|Education||The Lawrenceville School|
|Known for||Basketball reporting|
|Elaine (m. 1969)|
|Children||Keith (1970-2008), Jessica (b. 1976)|
Robert P. Ryan (born February 21, 1946) is an American sportswriter, formerly with The Boston Globe, and author. He has been described as "the quintessential American sportswriter" and a basketball guru, and is well known for his coverage of the sport including his famous stories covering the Boston Celtics in the 1970s. After graduating from Boston College, Ryan started as a sports intern for the Globe on the same day as Peter Gammons, and later worked with other notable Globe sportswriters Will McDonough and Leigh Montville. In early 2012, Ryan announced his retirement from sports writing after 44 years, effective at the conclusion of the 2012 Summer Olympics. His final column in the Globe was published August 12, 2012.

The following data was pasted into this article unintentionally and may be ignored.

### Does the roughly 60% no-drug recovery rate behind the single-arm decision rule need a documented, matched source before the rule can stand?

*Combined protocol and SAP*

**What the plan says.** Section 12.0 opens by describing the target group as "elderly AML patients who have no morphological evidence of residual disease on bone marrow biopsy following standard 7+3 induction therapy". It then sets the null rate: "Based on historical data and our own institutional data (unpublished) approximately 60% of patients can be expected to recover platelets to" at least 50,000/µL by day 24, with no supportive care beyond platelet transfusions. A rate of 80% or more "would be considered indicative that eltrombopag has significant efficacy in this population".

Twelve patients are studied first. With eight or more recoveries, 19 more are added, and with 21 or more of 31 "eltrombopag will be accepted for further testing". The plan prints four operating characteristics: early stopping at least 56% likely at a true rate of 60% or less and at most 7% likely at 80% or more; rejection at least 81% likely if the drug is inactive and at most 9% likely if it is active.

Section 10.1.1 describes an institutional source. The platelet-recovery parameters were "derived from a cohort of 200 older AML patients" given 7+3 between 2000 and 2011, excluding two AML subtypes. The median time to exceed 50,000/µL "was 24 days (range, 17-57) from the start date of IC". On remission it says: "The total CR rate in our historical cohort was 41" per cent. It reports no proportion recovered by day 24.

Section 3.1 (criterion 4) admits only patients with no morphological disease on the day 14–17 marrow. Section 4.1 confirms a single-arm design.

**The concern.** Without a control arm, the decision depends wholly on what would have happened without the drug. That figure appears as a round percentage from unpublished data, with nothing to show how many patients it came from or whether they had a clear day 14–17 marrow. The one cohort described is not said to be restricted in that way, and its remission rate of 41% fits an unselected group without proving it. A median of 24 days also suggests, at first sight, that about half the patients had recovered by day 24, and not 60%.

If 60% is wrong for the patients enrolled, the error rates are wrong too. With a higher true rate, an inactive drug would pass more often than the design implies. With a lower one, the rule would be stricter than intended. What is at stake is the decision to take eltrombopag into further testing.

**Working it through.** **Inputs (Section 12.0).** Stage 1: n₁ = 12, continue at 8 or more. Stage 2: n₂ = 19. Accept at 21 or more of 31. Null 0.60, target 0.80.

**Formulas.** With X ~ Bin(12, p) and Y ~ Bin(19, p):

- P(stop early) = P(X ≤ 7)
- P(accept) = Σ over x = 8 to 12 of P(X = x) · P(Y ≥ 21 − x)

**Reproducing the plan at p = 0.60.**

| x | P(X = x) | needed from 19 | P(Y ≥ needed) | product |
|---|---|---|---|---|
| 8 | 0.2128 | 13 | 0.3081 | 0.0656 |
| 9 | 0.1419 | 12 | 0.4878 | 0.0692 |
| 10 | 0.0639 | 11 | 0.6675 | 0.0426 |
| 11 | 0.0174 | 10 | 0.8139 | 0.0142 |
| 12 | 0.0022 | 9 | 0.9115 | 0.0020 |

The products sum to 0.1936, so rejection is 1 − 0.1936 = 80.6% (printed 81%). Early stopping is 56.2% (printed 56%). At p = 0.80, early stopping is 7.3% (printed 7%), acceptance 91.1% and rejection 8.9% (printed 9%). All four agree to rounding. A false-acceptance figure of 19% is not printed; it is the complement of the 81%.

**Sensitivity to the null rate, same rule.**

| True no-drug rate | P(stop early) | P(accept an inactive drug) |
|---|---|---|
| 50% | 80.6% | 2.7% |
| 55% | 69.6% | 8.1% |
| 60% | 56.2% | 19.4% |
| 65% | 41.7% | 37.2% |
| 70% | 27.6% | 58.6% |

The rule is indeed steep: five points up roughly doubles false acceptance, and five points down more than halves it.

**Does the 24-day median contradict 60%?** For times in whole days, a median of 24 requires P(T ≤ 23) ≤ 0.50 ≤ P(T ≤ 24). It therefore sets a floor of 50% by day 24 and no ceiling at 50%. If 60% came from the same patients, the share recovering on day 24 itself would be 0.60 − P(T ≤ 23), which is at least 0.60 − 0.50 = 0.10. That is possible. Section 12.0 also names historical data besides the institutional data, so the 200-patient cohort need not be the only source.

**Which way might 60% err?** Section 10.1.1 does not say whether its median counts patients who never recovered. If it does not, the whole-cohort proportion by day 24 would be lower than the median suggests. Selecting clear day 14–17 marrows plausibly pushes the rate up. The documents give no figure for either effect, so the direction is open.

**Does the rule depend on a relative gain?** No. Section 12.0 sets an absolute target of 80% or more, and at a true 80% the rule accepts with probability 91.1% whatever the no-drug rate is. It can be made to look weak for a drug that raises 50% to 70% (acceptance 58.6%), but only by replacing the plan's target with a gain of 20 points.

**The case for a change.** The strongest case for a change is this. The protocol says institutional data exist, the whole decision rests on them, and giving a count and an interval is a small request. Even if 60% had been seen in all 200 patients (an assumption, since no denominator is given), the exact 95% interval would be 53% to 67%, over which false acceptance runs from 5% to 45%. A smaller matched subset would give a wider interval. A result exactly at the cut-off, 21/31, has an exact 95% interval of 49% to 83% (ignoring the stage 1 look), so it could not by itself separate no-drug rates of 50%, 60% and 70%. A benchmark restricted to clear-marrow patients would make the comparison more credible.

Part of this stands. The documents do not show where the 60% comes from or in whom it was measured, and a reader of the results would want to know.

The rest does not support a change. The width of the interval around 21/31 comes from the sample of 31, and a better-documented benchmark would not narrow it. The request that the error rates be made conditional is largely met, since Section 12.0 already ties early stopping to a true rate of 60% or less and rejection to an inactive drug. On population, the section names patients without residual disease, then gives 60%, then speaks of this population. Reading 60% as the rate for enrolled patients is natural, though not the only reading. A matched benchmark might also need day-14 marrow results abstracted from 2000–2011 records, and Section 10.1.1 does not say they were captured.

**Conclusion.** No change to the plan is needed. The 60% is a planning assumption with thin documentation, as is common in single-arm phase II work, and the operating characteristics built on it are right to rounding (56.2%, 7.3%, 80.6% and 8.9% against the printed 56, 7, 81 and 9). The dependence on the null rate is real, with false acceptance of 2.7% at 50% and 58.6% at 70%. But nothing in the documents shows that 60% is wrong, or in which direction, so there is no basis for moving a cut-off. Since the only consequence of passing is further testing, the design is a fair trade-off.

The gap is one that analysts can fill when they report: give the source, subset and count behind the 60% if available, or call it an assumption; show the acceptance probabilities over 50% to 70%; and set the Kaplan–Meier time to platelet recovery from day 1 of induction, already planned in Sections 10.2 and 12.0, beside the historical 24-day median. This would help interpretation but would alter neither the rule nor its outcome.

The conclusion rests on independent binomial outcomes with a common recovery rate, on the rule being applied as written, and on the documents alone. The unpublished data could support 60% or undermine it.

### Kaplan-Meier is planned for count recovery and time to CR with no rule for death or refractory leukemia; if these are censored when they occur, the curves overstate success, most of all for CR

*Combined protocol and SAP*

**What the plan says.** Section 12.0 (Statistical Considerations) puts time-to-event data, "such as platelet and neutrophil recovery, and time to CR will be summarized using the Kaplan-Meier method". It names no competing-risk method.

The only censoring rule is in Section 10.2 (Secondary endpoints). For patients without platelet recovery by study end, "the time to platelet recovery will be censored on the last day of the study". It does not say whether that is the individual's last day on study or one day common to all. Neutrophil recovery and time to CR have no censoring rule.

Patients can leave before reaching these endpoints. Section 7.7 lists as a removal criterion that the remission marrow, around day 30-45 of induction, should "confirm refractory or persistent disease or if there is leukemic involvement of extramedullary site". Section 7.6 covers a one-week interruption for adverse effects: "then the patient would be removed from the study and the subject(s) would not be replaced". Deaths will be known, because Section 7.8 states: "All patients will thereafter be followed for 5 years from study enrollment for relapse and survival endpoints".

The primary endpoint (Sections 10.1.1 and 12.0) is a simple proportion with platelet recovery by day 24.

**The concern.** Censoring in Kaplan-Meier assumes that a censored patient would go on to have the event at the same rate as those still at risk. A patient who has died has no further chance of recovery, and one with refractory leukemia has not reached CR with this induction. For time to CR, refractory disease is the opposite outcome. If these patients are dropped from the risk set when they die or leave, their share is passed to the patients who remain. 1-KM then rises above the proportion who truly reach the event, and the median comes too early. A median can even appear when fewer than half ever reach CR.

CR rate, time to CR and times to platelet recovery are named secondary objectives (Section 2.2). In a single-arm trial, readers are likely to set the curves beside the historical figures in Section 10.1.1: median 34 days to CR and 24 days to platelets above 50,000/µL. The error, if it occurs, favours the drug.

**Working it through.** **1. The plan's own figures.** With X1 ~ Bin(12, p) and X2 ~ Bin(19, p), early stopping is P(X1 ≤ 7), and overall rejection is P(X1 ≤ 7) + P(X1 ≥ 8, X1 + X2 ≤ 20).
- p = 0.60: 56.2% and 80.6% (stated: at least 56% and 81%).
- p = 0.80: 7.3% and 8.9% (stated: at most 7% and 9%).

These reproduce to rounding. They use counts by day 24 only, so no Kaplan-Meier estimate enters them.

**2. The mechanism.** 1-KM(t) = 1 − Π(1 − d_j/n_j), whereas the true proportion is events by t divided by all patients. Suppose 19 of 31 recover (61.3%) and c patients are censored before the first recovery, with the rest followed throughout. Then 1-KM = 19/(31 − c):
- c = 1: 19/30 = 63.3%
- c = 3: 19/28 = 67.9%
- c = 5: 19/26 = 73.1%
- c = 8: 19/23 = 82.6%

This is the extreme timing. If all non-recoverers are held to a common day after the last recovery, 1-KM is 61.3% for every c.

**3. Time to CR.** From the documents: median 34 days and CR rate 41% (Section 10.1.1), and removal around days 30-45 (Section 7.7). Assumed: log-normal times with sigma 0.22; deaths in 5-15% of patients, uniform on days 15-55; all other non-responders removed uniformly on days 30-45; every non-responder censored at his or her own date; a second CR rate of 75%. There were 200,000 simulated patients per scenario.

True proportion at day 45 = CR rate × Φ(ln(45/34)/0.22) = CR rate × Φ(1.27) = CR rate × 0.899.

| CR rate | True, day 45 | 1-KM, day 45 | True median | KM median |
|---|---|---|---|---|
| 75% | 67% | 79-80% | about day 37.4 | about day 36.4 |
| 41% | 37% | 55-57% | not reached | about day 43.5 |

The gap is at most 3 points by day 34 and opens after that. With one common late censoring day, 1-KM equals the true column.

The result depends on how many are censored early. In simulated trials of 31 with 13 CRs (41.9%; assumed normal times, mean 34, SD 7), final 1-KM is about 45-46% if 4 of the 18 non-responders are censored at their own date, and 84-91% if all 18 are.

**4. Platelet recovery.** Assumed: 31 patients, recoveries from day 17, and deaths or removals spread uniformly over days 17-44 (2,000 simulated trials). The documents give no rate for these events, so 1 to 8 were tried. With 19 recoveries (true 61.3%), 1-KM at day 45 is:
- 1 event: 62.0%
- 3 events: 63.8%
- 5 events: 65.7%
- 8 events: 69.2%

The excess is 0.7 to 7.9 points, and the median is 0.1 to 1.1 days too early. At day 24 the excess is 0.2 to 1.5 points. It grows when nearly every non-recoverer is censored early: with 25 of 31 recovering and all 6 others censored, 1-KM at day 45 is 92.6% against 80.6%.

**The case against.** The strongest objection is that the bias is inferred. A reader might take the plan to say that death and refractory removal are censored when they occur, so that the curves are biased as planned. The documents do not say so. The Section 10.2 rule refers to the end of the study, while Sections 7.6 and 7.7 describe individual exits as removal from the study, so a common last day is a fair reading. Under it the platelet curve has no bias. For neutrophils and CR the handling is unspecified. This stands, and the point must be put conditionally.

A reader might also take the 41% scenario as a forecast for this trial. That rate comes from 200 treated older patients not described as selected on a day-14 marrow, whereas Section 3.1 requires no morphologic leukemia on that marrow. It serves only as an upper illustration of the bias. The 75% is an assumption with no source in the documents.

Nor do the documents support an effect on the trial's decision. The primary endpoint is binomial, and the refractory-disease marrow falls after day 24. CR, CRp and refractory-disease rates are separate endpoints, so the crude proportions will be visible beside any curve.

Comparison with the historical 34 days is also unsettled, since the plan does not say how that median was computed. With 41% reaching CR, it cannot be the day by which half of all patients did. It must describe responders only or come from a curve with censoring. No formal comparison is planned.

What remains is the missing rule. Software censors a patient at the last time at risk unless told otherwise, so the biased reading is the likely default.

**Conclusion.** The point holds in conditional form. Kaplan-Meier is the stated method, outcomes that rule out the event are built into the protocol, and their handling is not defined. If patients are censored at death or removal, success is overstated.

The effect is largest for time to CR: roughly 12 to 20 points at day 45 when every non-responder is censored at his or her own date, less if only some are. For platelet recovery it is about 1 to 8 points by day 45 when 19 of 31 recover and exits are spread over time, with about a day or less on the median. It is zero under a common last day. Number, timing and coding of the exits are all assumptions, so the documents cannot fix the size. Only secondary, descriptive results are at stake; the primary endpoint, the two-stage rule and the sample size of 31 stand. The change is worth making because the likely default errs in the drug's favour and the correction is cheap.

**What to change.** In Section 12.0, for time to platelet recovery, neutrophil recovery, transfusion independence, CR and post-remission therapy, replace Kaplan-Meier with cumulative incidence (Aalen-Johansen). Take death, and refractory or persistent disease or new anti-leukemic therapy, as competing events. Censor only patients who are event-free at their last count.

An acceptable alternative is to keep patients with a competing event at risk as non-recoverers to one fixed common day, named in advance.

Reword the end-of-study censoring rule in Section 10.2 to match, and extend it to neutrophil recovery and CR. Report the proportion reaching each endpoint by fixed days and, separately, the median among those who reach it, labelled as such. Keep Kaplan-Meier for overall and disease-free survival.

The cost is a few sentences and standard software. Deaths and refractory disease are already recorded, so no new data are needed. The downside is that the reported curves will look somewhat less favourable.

Born in Trenton, New Jersey, Ryan grew up in a house "that revolved around going to games," and went to high school at the Lawrenceville School from 1960 to 1964. He graduated from Boston College as a history major in 1968.
In the fall of 1969, a vacancy on the Celtics beat of The Boston Globe was created, and Ryan got the job. Ryan was hired by the paper's morning sports editor Francis Rosa. While covering the Celtics, Ryan developed a close relationship with the Celtics organization. Ryan would even go out to dinner with the team. Ryan sat at the press table eight seats from the Celtics' bench, where colleagues referred to him as the "Commissioner", not unlike Peter Gammons's nickname. Boston Sports Media critic Bruce Allen has said, "His passion is not faked."